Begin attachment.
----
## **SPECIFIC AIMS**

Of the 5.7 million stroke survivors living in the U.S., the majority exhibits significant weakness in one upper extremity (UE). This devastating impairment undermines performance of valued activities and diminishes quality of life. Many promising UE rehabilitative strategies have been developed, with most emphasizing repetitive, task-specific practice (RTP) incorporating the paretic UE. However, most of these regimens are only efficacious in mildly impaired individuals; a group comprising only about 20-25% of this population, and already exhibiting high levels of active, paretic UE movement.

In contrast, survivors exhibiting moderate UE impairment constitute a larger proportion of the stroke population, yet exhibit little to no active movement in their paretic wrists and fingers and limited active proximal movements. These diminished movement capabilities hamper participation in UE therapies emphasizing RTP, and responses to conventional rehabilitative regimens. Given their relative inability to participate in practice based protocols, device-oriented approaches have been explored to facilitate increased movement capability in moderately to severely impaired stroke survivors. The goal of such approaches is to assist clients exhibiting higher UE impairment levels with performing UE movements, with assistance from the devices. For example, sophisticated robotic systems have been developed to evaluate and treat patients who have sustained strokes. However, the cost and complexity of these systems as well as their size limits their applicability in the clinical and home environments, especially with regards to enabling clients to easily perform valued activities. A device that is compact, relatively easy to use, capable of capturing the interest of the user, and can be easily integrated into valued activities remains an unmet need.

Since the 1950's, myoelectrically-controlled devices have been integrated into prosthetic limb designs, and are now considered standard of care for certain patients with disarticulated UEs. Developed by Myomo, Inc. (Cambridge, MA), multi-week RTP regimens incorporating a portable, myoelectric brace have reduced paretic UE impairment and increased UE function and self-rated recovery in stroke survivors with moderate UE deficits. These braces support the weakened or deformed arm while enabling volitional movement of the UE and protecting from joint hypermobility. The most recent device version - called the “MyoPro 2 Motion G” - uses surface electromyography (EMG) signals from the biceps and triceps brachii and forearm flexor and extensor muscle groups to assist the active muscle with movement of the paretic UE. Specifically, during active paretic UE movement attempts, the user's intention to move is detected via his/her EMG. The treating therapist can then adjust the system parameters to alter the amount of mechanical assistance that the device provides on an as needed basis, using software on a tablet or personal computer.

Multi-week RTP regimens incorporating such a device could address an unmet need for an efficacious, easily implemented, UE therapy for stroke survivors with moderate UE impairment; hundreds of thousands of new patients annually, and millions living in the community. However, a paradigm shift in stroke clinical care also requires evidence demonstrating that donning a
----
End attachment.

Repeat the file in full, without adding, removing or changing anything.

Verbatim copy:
## **SPECIFIC AIMS**

Of the 5.7 million stroke survivors living in the U.S., the majority exhibits significant weakness in one upper extremity (UE). This devastating impairment undermines performance of valued activities and diminishes quality of life. Many promising UE rehabilitative strategies have been developed, with most emphasizing repetitive, task-specific practice (RTP) incorporating the paretic UE. However, most of these regimens are only efficacious in mildly impaired individuals; a group comprising only about 20-25% of this population, and already exhibiting high levels of active, paretic UE movement.

In contrast, survivors exhibiting moderate UE impairment constitute a larger proportion of the stroke population, yet exhibit little to no active movement in their paretic wrists and fingers and limited active proximal movements. These diminished movement capabilities hamper participation in UE therapies emphasizing RTP, and responses to conventional rehabilitative regimens. Given their relative inability to participate in practice based protocols, device-oriented approaches have been explored to facilitate increased movement capability in moderately to severely impaired stroke survivors. The goal of such approaches is to assist clients exhibiting higher UE impairment levels with performing UE movements, with assistance from the devices. For example, sophisticated robotic systems have been developed to evaluate and treat patients who have sustained strokes. However, the cost and complexity of these systems as well as their size limits their applicability in the clinical and home environments, especially with regards to enabling clients to easily perform valued activities. A device that is compact, relatively easy to use, capable of capturing the interest of the user, and can be easily integrated into valued activities remains an unmet need.

Since the 1950's, myoelectrically-controlled devices have been integrated into prosthetic limb designs, and are now considered standard of care for certain patients with disarticulated UEs. Developed by Myomo, Inc. (Cambridge, MA), multi-week RTP regimens incorporating a portable, myoelectric brace have reduced paretic UE impairment and increased UE function and self-rated recovery in stroke survivors with moderate UE deficits. These braces support the weakened or deformed arm while enabling volitional movement of the UE and protecting from joint hypermobility. The most recent device version - called the “MyoPro 2 Motion G” - uses surface electromyography (EMG) signals from the biceps and triceps brachii and forearm flexor and extensor muscle groups to assist the active muscle with movement of the paretic UE. Specifically, during active paretic UE movement attempts, the user's intention to move is detected via his/her EMG. The treating therapist can then adjust the system parameters to alter the amount of mechanical assistance that the device provides on an as needed basis, using software on a tablet or personal computer.

Multi-week RTP regimens incorporating such a device could address an unmet need for an efficacious, easily implemented, UE therapy for stroke survivors with moderate UE impairment; hundreds of thousands of new patients annually, and millions living in the community. However, a paradigm shift in stroke clinical care also requires evidence demonstrating that donning a